Published on June 24th, 2013 | by Evita Gahagan

When Your Body Falls Apart

The stress of living with an unhealthy mental condition can cause the rest of your body to shut down, even after the mental illness is addressed and taken care of. In my life, my body has taken a thrashing from the stress of the past few years, and this has changed the way I view my own mental and physical recovery process.

At first I didn’t realize my body was breaking down. I had taken so many practical steps to get back to a healthy mental state after the stressful season was over (admitting I was broken, journaling, informal counseling, frequent rest, doing things that I enjoyed regularly, etc.). Yet my new normal was migraines, weight gain/loss in very short periods of time, foggy mind/scatter-brained symptoms, lower back pain, general aches, random nausea, shortness of breath, heart racing/palpitations, and daily periods of exhaustion. My outlook on life was now cheerful and hopeful, but my body was falling apart.

With three little girls, I didn’t really have time to analyze it. “Aren’t all moms of small children scatter-brained and tired?” I thought. I just sucked it up and kept plowing through life.

But the migraines wouldn’t go away, and the nausea and constant low-grade pain in my body were distracting enough that I finally decided to do something about it.

I was surprised at how similar it was to recovering from postpartum depression. The most life-changing step, even in this process, was to admit I needed care for something that was broken.

My first trip to the doctor was disheartening. She was skeptical and guessed that I was simply a depressed and stressed-out mother. She prescribed a medium-strength antidepressant. While I absolutely would encourage medication in many cases of mental illness (depression included), I was sure that what I was dealing with was not depression but something else. My body was crying out for help. It was something I couldn’t put my finger on. Besides, one of the possible side effects of this medication was miscarriage, and my husband and I were trying to have another child—not a risk I wanted to take for a “guess.”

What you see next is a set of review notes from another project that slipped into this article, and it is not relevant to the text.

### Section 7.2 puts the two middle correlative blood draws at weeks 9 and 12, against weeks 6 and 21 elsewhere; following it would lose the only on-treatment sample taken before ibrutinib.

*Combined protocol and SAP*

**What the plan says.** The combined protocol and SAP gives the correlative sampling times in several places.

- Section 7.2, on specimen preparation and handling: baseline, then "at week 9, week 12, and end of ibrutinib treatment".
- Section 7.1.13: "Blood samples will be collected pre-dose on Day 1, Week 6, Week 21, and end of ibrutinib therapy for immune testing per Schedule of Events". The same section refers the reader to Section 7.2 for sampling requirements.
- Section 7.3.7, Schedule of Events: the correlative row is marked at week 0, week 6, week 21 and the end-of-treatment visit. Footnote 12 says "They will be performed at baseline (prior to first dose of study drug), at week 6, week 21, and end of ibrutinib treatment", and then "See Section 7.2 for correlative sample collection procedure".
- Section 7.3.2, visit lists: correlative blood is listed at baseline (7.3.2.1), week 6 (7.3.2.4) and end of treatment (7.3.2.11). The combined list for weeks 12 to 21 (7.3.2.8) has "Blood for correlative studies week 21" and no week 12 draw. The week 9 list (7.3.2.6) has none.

I left her office feeling like I was losing my mind. Maybe I did need to just accept that I was aging (I was only 32!) and/or exaggerating my symptoms.

I talked it out with a friend who is a nutritionist, and her jaw dropped. “Evita, you’ve just describe to me a bad case of adrenal fatigue. You can absolutely get better!” I can’t properly explain how wonderful her words sounded.

Adrenal Fatigue Treatment

She gave me websites to read, nutritional advice (very detailed and strict), an exercise routine, and peace of mind. I wasn’t making all this up. There was hope. Maybe one day I could have energy again. Maybe one day I wouldn’t put my cell phone in the freezer and the milk on a bookshelf!

It’s only been about four months since I’ve been implementing her advice. It was hard—especially the nutritional changes. But within two weeks, my moods and energy levels improved. PMS symptoms decreased to nearly none, and I lost about 26 stress-related pounds. I have never been one to enjoy challenging exercise regimens, but now, if I’ve gone longer than two days without serious sweating, I start to get jittery.

I’m not completely better yet, but the gradual improvements have been so encouraging.

If any of my symptoms sound similar to yours, I’d love to tell you directly a few things:

  • You are NOT crazy
  • You can feel better
  • It is difficult but POSSIBLE
  • It’s worth it. For yourself, your loved ones, and the dreams you have that are waiting to be fulfilled.

To comment on this article or to read more, see the blog post Adrenal Fatigue Treatment

Photo by Evita Gahagan

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